None of the Westin Horton Plaza's approximately 400 employees would be affected by the pending sale, since the hotel would continue to carry the Westin flag and Starwood would continue to manage it, Terzi added.
"There are a lot of requirements in the sale, but two things are key," he said. "First, the hotel will maintain the flag, so it will remain a Westin, and the second responsibility (of the buyer) is to develop a new hotel with us."
Aiming At Five Stars
Terzi did not give specifics on Starwood's expansion plans for San Diego, but said the firm was finalizing a management agreement for the historic, 273-room U.S. Grant Hotel in Downtown. It was sold to the Sycuan Band of Kumeyaay Indians in 2003 and is scheduled to reopen in the first quarter of 2006 following a $48 million renovation project.
"We're in final negotiations on the management agreement for the U.S. Grant as a Starwood Luxury Hotel Collection, believe it will be a five-star property," Terzi said.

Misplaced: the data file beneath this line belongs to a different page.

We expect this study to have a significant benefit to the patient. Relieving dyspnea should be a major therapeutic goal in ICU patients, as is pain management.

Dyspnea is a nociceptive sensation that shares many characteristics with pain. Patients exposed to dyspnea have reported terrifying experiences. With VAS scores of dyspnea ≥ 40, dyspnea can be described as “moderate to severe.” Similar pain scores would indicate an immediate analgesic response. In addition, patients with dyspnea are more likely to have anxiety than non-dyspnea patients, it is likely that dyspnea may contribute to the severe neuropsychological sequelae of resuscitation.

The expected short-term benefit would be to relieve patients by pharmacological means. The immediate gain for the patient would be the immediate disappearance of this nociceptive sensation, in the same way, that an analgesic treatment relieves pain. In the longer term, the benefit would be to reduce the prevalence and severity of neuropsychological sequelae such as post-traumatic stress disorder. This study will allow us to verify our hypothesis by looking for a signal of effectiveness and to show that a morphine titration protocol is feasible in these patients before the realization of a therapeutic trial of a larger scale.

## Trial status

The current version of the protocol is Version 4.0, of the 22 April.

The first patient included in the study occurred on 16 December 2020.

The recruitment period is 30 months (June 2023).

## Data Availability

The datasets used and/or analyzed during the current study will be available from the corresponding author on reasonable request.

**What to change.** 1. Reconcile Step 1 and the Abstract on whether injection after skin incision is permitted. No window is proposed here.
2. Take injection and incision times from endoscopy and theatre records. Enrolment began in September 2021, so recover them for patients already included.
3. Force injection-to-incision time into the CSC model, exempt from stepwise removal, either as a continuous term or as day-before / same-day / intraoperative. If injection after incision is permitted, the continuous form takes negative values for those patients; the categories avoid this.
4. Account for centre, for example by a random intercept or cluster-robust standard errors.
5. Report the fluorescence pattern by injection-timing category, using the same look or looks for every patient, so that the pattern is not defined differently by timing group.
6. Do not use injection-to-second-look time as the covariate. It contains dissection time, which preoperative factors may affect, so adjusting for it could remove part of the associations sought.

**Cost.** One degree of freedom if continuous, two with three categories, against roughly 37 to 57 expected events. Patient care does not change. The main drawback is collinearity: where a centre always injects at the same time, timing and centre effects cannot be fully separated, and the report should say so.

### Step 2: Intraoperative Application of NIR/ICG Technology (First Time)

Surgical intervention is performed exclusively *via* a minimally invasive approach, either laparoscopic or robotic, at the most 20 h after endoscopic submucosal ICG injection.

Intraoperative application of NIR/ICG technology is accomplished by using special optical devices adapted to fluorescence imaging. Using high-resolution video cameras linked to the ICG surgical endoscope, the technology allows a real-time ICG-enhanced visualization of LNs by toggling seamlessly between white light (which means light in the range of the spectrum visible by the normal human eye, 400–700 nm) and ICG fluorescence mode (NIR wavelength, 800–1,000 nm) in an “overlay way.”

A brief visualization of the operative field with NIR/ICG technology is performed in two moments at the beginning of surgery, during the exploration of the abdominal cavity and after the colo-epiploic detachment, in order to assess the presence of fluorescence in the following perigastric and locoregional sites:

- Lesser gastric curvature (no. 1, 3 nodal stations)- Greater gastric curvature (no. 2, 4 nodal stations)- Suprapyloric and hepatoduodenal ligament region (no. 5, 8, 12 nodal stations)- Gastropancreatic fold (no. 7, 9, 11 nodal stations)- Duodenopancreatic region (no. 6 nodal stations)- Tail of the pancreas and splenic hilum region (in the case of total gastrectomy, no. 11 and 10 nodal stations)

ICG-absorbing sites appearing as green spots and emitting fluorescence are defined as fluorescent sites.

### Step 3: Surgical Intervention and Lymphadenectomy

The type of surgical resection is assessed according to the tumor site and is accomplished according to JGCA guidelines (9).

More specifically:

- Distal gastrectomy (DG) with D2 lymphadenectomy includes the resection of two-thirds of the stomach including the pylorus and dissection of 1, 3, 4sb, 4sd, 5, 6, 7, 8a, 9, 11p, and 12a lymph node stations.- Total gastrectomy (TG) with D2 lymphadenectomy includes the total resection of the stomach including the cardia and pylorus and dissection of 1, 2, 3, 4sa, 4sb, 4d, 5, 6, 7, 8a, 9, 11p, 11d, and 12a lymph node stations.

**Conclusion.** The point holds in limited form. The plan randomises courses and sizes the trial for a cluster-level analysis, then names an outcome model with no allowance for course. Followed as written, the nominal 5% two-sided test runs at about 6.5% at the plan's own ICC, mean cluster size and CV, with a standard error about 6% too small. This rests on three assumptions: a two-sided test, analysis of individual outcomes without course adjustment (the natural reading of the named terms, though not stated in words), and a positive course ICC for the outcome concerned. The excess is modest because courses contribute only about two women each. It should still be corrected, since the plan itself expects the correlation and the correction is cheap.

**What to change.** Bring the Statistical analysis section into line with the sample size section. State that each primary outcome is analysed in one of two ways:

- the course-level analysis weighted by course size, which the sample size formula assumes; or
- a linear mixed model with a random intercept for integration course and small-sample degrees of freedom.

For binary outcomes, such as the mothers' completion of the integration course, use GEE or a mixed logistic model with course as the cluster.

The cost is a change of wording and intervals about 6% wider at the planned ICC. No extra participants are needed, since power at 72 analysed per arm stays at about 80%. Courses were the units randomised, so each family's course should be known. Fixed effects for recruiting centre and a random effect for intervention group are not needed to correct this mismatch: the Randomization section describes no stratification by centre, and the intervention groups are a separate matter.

According to industry analysts, Starwood, which is traded on the New York Stock Exchange under the symbol HOT, plans to add the French hotel brands Louvre and Le Meridien to its portfolio. The company's portfolio includes 733 hotels with roughly 231,000 rooms, placing it eighth in a ranking of hotel companies worldwide.
Last year, it sold more than $1.1 billion worth of assets and was to sell more than $500 million in assets during the first half of 2005, analysts said.